I’ve been thinking a lot about maternal instinct lately.
Eight weeks ago, my cat gave birth to 3 kittens. Before Motherhood (BM), Dizzy Dunlop was an insane cat. She tore the house apart and went on wild jaunts around the neighbourhood. She was never a ‘lap’ cat: sitting still wasn’t in her psychological or physical make-up.
Flash forward to Post Motherhood (PM) and I have a transformed pet.
Dizzy gave birth in one of our cupboards and we discovered her and her brood one Saturday morning. There she was, purring and placidly feeding her babies. It took her 24 hours to come out of the cupboard to grab a sip of water. It took her several days to venture out of the room.
She still hasn’t gone on a wild jaunt. She seems obsessed with her kittens’ well-being. She’s ‘talks’ incessantly to them. If she can’t see them, she goes looking for them. If someone touches them, she’s there, checking that you’re not harming them. She knows what they need and when they need it.What babies need
An article on Earth Babies
defines ‘maternal instinct’ as an innate ability to tell ‘what our baby needs and how to best respond…’
The word ‘instinct’ implies that it’s something that is built into us. But it seems to be a dying art. We’ve become so used to accessing the help of the myriad sources and experts out there in print and on the internet that we don’t trust ourselves to be able to identify our own babies’ needs.
I’ve met many mothers who claim not to have had any maternal instinct at the start of their mothering journey. ‘I had no idea what to do when he cried,’ they’ll confess sadly. Or ‘I felt nothing for my child when I first saw his face.’
We also seem to have conflated ‘maternal instinct’ with the day-to-day chore of being a mother. How many of us actually enjoy singing ‘Old MacDonald’ 50 times in a row, or posting plastic shapes into holes with our toddlers, or changing the 12th nappy of the night?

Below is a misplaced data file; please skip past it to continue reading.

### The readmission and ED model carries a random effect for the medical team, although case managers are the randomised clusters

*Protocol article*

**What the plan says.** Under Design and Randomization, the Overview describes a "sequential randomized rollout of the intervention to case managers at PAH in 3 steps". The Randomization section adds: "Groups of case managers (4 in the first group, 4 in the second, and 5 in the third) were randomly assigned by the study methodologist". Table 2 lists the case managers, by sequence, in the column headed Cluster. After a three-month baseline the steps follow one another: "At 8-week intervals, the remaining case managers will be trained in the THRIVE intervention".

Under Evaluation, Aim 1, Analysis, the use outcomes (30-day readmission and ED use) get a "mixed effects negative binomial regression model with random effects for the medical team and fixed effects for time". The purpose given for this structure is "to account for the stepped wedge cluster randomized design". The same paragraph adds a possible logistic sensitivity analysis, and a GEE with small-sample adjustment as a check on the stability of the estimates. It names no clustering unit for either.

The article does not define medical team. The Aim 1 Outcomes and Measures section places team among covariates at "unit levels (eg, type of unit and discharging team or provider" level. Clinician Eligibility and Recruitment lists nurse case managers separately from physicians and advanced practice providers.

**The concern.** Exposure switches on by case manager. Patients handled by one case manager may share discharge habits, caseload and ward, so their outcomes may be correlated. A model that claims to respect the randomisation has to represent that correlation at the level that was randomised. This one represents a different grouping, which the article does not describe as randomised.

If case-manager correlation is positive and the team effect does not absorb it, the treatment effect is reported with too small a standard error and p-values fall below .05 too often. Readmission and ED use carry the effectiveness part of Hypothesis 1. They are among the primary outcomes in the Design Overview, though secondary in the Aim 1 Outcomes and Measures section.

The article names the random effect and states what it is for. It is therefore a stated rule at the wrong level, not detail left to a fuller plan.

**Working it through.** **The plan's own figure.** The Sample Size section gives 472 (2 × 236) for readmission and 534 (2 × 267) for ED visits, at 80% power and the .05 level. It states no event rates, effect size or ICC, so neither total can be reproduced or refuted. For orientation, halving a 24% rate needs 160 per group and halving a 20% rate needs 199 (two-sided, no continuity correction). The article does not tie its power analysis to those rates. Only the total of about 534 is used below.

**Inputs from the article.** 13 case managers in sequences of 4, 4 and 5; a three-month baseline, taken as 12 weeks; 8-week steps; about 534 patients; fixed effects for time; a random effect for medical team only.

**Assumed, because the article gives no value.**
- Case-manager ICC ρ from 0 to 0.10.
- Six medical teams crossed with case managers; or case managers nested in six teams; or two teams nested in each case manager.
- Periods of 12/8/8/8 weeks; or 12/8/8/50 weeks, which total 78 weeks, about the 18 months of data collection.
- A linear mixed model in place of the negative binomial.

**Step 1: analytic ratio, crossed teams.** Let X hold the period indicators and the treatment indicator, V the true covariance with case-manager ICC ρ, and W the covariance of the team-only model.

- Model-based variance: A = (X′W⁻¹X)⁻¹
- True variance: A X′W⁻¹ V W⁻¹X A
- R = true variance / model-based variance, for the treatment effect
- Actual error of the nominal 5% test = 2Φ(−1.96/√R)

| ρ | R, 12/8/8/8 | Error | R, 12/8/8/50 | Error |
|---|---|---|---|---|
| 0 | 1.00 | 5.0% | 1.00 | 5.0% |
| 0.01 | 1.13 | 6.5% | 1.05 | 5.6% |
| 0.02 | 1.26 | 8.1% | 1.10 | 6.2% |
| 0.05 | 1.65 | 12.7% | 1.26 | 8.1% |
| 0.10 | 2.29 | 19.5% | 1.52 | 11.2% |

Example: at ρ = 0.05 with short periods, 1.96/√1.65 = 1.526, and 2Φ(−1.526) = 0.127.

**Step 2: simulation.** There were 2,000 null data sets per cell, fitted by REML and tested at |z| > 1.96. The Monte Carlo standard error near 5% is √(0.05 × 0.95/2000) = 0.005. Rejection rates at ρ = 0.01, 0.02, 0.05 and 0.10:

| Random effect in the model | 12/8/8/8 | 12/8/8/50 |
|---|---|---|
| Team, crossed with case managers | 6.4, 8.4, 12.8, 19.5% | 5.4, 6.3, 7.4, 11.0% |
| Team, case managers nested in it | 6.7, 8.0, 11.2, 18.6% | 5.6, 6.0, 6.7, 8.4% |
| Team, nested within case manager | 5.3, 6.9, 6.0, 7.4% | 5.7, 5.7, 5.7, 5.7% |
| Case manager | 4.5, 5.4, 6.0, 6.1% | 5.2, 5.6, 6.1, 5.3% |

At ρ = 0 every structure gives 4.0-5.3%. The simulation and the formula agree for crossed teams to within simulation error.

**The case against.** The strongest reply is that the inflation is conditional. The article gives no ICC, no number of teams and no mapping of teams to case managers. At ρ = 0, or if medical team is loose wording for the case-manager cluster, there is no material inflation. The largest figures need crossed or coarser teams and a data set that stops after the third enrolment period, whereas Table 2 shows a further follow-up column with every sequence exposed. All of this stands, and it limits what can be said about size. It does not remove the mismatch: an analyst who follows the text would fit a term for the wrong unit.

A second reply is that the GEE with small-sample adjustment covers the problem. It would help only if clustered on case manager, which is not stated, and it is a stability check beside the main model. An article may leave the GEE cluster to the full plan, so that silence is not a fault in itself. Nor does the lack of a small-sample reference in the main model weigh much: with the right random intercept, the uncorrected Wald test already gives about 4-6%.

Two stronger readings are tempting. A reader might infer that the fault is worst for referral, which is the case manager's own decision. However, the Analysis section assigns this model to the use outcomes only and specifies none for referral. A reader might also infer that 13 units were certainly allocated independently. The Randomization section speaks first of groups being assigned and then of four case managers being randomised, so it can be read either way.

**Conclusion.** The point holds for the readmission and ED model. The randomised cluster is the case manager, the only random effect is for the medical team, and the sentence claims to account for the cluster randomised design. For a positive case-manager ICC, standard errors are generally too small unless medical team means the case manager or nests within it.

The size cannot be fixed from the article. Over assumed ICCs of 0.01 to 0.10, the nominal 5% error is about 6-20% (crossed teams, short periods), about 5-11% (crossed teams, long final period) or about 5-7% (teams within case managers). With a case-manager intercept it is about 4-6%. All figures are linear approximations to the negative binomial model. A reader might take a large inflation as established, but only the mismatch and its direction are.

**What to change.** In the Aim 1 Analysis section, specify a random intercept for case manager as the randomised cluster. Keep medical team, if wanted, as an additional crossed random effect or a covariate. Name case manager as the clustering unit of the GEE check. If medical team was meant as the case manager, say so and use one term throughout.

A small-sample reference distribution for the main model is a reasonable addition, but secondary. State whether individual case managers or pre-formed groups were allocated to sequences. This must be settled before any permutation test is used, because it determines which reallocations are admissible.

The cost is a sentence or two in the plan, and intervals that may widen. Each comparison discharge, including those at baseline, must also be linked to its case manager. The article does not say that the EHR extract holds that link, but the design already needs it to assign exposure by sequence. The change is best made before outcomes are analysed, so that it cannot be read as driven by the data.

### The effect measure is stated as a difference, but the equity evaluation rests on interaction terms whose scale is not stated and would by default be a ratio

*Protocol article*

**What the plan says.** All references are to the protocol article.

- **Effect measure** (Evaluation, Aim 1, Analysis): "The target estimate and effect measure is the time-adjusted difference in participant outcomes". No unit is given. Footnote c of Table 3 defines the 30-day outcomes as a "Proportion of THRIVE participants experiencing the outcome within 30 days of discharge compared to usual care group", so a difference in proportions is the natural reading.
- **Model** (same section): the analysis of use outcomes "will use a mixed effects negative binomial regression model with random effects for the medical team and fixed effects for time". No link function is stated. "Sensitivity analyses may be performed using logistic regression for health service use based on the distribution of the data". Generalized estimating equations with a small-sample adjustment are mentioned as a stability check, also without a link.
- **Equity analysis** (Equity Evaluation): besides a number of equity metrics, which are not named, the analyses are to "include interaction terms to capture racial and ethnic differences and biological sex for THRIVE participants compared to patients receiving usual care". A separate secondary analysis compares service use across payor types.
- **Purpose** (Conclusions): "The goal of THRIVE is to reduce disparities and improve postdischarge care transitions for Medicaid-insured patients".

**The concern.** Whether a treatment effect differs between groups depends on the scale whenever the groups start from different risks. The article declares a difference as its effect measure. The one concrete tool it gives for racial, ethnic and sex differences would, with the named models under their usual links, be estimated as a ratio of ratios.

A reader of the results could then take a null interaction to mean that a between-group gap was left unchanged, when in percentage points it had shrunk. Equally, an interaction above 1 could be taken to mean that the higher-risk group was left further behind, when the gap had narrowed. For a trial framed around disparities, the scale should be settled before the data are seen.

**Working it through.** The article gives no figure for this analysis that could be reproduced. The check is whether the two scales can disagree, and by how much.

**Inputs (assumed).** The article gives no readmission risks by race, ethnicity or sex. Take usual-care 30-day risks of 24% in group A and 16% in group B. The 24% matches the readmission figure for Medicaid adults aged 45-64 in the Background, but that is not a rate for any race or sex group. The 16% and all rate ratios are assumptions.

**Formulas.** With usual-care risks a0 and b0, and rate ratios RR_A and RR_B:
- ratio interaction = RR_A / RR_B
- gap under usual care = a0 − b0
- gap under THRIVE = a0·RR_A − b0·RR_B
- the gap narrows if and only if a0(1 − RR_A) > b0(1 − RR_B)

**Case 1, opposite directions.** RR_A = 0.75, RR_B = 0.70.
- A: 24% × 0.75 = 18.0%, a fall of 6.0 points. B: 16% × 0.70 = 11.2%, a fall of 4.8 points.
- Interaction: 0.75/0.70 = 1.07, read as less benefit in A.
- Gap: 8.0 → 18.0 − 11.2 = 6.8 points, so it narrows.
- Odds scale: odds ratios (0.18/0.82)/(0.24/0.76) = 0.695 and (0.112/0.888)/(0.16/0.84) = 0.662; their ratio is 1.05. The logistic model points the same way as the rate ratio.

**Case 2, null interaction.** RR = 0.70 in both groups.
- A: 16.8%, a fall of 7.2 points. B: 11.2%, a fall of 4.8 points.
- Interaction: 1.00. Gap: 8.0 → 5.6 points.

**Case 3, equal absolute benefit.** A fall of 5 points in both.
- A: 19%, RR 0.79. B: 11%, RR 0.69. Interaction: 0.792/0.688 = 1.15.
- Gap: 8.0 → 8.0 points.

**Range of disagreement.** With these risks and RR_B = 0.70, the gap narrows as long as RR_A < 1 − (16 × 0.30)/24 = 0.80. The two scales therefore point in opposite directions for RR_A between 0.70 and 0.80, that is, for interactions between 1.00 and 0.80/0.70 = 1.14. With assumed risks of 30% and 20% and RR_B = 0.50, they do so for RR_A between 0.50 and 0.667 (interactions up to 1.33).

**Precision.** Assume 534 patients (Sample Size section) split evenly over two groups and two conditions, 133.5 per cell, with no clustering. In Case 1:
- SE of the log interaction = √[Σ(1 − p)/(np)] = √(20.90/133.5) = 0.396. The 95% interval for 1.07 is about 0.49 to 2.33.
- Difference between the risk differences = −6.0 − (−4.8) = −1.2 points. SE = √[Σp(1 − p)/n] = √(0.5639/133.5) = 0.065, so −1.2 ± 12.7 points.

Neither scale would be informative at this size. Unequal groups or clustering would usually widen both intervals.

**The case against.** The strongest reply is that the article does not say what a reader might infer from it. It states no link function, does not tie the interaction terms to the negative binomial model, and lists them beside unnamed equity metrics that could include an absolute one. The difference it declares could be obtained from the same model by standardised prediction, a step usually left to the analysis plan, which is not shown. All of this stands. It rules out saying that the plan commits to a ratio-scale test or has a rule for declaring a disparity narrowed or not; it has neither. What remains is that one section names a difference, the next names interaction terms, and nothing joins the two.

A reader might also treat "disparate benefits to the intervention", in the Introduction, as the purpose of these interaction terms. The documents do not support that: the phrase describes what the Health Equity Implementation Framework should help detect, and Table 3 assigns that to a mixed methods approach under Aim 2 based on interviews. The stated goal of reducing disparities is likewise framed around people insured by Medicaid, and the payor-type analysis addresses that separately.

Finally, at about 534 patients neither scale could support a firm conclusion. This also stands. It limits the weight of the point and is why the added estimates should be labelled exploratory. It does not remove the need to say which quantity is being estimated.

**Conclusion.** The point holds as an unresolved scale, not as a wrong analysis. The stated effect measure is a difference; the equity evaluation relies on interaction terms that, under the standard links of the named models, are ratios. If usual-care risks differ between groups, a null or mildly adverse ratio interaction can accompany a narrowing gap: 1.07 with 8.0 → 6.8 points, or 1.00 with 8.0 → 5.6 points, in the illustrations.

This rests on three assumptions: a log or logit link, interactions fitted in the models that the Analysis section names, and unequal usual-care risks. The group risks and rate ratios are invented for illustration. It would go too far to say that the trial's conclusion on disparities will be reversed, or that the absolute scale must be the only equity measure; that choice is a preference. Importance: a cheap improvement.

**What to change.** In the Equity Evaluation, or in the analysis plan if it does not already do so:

The stories of those women who believed they lacked maternal instinct might be valid, but not because their instinct was absent.
Motherhood can just be a slog sometimes, and some of us need time to get used to it and acquire some of the skills that seem to come easily to others.
The outcome of a study conducted in 2008 and reported in the New York Times
suggested that ‘a mother’s impulse to love and protect her child appears to be hard-wired into her brain.’ The study tested the brain patterns of 13 mothers who watched their babies and those of other mothers on video. Brain activity was highest when the mothers saw their own child happy or in distress. The article also says that there can be external problems or illnesses which have an adverse effect on the mother-child bond.
Given half a chance, the maternal instinct is there to be accessed. And if you’re in doubt, just ask Dizzy Dunlop.
Did parenting skills and emotions come instinctively to you?Disclaimer: The views of columnists published on Parent24 are their own and therefore do not necessarily represent the views of Parent24.